ICANN ICANN Email List Archives


<<< Chronological Index >>>    <<< Thread Index >>>

Against Applying URS to .Net

  • To: net-agreement-renewal@xxxxxxxxx
  • Subject: Against Applying URS to .Net
  • From: "Michael H. Berkens, President Worldwide Media, Inc." <mike@xxxxxxxx>
  • Date: Tue, 10 May 2011 19:50:51 -0400

We hereby urge ICANN not to impose the Uniform Rapid Suspension (URS), a 
proposal still under consideration for new gTLD's,  to the .Net registry 
through the contract renewal process. 

It is not yet clear what the final form of the URS will take, what cost will 
be, what the burden of proof on a complainant will be, whether a complainant 
will be provided with first option to acquire a suspended domain,  what the 
form of the trademark clear house maybe or look like or who would even operate 

The transfer option in would make this proposed $300, 500-word complaint, 
single examiner URS procedure the functional equivalent of the UDRP which 
offers a far higher level of procedural and substantive due process to domain 
registrants a system in which the complaint is already successful in more than 
85% of all cases.

The imposition of URS on .Net is not a trivial technical detail of the proposed 
contract but a major policy change for one of the leading gTLDs and .Net is the 
third largest TLD.

It is fundamentally unfair to impose the possibility of URS actions on .Net 
registrants who registered domain names long before such a system was even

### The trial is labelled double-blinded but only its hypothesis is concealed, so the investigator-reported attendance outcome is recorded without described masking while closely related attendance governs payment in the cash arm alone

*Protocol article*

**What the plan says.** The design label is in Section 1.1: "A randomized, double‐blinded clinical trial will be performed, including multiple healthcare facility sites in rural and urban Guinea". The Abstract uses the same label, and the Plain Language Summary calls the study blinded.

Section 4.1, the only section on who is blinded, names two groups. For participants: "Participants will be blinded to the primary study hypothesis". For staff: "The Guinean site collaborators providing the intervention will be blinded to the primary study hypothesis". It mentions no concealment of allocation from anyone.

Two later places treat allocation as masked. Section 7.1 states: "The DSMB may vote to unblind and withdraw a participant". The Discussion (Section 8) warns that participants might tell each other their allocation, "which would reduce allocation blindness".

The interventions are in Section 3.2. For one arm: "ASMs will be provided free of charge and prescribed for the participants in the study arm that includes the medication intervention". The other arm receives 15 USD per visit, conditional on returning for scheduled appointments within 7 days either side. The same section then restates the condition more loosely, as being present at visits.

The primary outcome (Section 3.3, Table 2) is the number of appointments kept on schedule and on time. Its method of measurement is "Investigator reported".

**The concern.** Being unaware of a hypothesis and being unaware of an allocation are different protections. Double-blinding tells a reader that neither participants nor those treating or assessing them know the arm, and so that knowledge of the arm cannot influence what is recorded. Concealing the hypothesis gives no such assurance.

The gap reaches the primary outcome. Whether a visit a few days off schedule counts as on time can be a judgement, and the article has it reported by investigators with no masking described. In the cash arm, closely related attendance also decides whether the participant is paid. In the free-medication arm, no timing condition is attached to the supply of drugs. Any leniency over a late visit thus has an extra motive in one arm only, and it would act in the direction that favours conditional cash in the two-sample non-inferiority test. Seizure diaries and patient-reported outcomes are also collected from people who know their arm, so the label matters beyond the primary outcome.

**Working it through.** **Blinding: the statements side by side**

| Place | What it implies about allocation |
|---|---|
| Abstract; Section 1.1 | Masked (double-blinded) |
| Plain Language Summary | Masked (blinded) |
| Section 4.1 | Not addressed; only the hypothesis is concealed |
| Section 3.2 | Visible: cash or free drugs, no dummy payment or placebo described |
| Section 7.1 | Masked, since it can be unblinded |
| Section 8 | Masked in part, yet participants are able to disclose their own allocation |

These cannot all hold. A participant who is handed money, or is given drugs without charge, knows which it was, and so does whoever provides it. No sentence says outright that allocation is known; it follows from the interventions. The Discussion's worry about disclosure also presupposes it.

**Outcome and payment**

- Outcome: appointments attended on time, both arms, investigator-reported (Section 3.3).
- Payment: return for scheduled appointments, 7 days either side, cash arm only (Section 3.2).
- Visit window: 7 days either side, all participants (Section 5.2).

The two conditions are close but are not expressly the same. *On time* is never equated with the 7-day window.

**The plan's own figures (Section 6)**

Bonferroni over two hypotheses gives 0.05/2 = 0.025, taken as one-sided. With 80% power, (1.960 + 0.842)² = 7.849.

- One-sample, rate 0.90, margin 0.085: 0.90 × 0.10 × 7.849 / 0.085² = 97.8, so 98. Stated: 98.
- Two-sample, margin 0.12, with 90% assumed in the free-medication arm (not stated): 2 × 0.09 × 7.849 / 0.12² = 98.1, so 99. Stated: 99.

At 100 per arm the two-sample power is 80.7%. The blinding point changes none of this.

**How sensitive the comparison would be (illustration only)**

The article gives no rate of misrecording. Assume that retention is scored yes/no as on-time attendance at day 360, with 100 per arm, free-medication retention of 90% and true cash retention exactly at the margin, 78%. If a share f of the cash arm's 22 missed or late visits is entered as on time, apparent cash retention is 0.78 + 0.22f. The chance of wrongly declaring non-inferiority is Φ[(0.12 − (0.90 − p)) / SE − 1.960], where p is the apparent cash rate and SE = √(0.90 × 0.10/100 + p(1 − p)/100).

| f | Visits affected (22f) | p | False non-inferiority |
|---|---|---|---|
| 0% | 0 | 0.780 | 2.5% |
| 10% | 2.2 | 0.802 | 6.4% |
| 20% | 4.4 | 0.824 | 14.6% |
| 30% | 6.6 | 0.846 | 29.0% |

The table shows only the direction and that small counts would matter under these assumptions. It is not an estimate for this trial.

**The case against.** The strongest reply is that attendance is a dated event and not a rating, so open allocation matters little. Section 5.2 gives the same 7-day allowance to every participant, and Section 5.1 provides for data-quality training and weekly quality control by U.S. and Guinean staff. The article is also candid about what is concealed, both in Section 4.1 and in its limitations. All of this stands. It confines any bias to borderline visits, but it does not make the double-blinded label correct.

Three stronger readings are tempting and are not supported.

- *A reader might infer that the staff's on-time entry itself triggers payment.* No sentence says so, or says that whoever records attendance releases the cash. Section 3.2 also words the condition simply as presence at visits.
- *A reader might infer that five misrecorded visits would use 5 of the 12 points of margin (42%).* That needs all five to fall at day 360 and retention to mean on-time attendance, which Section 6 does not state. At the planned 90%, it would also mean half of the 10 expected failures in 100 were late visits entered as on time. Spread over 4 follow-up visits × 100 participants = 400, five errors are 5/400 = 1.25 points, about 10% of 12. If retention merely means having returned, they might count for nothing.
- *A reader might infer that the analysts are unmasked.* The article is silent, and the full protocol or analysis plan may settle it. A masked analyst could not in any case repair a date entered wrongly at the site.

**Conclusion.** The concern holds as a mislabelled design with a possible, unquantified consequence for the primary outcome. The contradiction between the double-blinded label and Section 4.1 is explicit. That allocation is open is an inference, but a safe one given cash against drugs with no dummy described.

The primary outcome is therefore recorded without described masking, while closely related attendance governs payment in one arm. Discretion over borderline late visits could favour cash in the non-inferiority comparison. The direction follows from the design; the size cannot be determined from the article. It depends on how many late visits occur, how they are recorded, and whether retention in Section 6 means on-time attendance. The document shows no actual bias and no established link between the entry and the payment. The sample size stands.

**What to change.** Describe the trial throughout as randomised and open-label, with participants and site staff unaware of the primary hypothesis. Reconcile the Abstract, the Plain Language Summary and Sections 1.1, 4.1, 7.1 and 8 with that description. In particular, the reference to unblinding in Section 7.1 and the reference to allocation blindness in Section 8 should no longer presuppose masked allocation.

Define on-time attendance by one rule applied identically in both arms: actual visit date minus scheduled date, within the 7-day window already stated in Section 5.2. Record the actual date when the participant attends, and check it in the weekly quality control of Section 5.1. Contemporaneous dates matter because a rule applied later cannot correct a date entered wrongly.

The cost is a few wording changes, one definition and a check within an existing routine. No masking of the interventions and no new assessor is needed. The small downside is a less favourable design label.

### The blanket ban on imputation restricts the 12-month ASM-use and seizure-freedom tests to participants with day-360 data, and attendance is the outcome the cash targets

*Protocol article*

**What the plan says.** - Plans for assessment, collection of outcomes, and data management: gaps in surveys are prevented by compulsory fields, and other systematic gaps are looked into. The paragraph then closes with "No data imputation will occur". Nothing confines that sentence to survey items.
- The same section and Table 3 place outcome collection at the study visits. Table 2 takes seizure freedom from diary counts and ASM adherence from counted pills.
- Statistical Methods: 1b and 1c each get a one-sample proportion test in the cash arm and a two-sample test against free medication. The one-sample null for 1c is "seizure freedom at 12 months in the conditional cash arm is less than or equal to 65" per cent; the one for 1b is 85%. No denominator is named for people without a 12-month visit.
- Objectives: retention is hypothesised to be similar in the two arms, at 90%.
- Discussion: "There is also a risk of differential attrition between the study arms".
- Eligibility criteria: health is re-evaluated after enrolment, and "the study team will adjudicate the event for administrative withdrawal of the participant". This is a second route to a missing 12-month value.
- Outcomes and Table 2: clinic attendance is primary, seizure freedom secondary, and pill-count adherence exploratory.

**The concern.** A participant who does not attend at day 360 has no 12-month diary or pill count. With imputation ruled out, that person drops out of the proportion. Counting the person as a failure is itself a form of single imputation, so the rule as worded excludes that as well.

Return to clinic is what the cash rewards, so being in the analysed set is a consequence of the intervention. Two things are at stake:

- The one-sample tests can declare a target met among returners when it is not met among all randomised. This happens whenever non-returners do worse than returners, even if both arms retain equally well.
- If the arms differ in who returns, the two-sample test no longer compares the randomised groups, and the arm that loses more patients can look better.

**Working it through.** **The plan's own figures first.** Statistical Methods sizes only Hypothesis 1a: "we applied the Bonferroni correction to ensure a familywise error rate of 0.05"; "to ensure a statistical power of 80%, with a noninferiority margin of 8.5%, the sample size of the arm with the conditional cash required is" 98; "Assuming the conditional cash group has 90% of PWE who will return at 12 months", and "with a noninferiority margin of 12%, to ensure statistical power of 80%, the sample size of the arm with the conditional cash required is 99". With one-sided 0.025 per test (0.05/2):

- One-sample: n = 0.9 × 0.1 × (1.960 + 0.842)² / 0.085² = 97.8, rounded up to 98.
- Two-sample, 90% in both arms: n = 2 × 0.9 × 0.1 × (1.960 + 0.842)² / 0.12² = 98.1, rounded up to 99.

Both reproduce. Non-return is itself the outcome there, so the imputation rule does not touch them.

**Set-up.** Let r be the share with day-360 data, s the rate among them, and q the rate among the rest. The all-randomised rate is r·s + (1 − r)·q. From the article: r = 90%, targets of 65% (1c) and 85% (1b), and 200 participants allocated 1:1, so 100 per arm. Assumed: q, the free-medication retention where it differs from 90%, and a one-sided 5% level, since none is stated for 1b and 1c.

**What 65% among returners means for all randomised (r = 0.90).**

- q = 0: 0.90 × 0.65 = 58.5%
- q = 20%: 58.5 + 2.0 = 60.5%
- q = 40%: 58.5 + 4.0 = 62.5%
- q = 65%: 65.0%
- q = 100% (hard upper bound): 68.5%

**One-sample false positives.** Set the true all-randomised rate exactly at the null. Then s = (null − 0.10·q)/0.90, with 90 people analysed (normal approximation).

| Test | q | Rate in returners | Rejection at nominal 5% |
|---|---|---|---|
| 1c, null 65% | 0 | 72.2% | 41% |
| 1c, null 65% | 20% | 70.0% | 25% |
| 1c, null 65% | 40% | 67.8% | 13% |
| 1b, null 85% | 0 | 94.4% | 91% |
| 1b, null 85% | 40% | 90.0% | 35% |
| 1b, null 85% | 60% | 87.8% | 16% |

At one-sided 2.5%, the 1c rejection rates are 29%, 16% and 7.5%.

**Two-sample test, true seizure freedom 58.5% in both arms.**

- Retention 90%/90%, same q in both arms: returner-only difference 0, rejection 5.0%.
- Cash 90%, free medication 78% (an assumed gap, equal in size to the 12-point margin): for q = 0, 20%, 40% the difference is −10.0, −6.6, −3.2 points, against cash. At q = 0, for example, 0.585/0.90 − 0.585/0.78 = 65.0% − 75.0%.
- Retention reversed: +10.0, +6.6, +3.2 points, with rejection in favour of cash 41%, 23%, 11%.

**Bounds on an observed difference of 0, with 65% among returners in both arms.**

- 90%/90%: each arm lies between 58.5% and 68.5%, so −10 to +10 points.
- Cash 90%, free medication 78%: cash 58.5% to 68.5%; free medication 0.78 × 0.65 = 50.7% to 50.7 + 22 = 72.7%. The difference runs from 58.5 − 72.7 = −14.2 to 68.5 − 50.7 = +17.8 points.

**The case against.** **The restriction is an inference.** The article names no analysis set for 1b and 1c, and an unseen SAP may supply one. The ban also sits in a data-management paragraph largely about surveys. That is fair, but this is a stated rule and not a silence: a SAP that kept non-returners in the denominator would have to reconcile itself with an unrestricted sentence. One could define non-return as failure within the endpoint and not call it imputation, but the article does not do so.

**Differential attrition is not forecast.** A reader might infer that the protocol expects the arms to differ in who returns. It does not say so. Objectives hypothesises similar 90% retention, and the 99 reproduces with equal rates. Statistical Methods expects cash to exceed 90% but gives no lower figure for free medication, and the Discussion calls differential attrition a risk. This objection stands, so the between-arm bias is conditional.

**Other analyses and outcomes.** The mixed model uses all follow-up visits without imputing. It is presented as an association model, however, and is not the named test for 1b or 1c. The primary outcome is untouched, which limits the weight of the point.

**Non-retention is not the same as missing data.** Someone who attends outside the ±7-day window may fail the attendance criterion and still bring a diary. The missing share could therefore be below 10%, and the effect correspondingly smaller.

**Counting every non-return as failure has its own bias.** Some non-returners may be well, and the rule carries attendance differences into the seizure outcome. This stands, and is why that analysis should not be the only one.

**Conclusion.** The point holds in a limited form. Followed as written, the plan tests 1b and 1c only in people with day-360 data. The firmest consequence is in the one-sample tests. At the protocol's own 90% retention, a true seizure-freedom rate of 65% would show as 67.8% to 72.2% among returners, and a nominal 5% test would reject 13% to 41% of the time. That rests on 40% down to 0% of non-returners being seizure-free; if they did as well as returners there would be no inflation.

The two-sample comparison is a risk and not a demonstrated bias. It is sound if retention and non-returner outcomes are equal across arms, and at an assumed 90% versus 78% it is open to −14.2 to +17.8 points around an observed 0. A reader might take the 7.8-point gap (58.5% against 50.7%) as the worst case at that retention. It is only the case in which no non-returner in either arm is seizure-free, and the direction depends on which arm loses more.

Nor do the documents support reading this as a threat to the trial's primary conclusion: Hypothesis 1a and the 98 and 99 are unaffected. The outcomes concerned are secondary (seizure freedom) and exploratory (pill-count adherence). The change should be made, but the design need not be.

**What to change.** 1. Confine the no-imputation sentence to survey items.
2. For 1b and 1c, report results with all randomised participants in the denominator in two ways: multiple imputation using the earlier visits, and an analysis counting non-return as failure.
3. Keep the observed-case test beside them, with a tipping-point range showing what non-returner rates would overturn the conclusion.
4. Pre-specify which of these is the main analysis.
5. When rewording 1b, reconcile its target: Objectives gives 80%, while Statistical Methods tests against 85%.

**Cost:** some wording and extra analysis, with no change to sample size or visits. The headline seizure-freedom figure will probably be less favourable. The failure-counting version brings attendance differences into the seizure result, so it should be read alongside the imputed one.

proposed at the new gTLD level.

Potential registrants at new gTLDs will acquire domains there with clear 
advance notice that they will be subject to the URS and other new RPMs and have 
the opportunity to make the decision to register, or not, on an informed basis.

Registrants of .Net, domains on the other hand, have acquired their .Net 
domains with the understanding that they could only lose the use of their 
domains, or see them involuntarily transferred, if they registered and used 
their domains in violation of the Uniform Dispute Resolution Policy (UDRP).

These domains are valuable intangible assets and The rights of .Net registrants 
require just as much respect as the rights of trademark holders.

It is unacceptable that domain holders should be exposed to the substantial new 
risk of losing access to or even possession of their domains through adoption 
of a yet-to-be-finalized and thoroughly untested URS supplement to the UDRP 
without the benefit of a balanced and considered policy process preceding any 
such decision.

If the URS can be incorporated within the .Net contract this year it will 
certainly set a powerful precedent for the inclusion of URS in the .Com 
registry contract when it comes up for renewal in 2012. 

If trademark interests are able to achieve this result through the gTLD 
contract renewal process we suspect they will have considerably less incentive 
to participate in a meaningful and balanced UDRP reform process that addresses 
the legitimate concerns of all parties, and may even work to subvert it.

Combined with the creation of a trademark clearinghouse, the URS proposal is 
especially troubling.

Currently WIPO has set up what it has called the Global Brands Database 
(http://www.wipo.int/branddb/en/index.jsp) which already has over 626,000 

The name of the "Global Brands Database" would indicate that only true famous 
brands known throughout the world would qualify but yet a quick search finds 
such generic terms as "lawyer", "123" and even the letter "F" included and 
"protected" in the database.

To confer rights to a company that gets such an entry into an unproven, 
database as cited above, against domain names that have been in existence for 
years under older contracts,  that had no such provisions,  is inherently  

We urge ICANN to resist the call to impose URS on .Net through this registry 
contract renewal.


Michael H. Berkens

Worldwide Media, Inc.



<<< Chronological Index >>>    <<< Thread Index >>>

Privacy Policy | Terms of Service | Cookies Policy